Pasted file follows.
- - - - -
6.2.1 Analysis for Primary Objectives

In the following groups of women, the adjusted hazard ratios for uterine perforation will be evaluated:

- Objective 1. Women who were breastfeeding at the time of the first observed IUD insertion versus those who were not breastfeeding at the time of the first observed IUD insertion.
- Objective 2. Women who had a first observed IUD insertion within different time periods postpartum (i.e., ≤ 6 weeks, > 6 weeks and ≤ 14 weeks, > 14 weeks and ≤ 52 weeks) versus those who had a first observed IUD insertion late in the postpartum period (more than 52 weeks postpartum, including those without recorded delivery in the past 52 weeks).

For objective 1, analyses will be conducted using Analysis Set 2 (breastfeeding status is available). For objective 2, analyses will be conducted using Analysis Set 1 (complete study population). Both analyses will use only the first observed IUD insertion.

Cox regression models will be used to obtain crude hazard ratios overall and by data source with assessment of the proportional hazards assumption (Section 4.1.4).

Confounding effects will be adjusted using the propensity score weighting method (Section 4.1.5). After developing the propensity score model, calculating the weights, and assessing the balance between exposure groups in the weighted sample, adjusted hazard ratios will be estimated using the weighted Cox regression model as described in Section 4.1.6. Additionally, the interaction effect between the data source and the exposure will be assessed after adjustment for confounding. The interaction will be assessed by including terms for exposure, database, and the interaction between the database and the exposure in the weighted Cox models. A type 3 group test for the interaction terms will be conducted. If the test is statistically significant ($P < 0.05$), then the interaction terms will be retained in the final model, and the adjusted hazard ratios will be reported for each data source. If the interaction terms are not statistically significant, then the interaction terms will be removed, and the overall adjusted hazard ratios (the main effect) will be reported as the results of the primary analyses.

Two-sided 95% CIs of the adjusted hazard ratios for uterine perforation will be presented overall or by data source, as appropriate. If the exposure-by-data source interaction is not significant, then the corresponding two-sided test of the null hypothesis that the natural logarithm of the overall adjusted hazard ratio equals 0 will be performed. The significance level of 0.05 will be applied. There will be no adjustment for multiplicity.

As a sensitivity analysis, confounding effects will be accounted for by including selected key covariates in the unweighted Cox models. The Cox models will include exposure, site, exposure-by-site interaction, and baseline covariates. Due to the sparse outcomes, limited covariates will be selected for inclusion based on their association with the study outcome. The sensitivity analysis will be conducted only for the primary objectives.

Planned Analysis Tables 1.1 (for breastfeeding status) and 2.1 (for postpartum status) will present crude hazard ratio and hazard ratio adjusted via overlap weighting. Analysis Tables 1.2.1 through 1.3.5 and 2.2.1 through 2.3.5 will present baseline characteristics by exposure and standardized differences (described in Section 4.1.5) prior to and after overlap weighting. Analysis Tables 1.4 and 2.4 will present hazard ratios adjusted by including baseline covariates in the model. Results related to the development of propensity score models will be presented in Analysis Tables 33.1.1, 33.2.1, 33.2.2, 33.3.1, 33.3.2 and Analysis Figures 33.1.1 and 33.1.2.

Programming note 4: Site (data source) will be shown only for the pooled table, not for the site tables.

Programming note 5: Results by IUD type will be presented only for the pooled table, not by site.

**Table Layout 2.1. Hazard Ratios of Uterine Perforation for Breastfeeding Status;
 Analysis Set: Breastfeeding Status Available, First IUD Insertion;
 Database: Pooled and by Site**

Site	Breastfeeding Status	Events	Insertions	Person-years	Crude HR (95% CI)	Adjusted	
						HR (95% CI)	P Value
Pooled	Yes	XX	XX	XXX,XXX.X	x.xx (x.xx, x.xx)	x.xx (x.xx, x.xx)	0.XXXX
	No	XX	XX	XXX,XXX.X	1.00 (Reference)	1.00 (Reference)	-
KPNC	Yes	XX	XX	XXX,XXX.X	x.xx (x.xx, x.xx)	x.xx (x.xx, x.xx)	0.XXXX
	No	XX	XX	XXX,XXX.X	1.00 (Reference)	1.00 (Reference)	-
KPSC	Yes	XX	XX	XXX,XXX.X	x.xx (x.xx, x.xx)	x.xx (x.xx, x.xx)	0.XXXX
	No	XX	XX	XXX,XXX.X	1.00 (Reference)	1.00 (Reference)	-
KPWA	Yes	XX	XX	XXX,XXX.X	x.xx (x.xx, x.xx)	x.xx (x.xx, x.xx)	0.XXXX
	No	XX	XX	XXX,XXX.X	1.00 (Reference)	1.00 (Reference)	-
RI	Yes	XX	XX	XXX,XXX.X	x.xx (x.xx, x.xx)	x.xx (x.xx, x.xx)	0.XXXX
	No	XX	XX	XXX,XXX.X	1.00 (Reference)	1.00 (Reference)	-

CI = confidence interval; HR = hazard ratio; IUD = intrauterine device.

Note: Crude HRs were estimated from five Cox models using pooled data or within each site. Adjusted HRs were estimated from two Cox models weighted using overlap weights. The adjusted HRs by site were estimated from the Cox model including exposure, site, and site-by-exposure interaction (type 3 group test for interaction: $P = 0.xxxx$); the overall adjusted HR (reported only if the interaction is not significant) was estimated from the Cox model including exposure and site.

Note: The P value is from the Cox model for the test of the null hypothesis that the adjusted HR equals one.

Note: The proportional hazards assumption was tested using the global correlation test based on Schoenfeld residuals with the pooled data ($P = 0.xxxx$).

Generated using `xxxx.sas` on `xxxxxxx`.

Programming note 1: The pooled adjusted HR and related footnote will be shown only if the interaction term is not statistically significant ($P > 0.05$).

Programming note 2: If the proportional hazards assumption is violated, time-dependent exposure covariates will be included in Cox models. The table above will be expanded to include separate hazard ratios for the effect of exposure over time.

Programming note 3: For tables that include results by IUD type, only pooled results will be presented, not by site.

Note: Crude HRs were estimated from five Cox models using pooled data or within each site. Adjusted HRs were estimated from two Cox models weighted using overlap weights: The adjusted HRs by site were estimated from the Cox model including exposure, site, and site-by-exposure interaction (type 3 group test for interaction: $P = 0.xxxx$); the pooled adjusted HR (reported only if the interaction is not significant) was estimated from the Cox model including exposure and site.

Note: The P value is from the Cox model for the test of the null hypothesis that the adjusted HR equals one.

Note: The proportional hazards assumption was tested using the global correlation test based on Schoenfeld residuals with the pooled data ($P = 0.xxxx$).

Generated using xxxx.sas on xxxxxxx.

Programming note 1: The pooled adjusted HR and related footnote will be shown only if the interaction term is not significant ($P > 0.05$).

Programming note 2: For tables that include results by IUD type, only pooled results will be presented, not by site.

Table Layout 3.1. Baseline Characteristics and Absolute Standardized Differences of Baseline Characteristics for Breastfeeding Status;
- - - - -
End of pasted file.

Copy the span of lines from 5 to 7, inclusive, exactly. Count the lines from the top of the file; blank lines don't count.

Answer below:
For objective 1, analyses will be conducted using Analysis Set 2 (breastfeeding status is available). For objective 2, analyses will be conducted using Analysis Set 1 (complete study population). Both analyses will use only the first observed IUD insertion.

Cox regression models will be used to obtain crude hazard ratios overall and by data source with assessment of the proportional hazards assumption (Section 4.1.4).

Confounding effects will be adjusted using the propensity score weighting method (Section 4.1.5). After developing the propensity score model, calculating the weights, and assessing the balance between exposure groups in the weighted sample, adjusted hazard ratios will be estimated using the weighted Cox regression model as described in Section 4.1.6. Additionally, the interaction effect between the data source and the exposure will be assessed after adjustment for confounding. The interaction will be assessed by including terms for exposure, database, and the interaction between the database and the exposure in the weighted Cox models. A type 3 group test for the interaction terms will be conducted. If the test is statistically significant ($P < 0.05$), then the interaction terms will be retained in the final model, and the adjusted hazard ratios will be reported for each data source. If the interaction terms are not statistically significant, then the interaction terms will be removed, and the overall adjusted hazard ratios (the main effect) will be reported as the results of the primary analyses.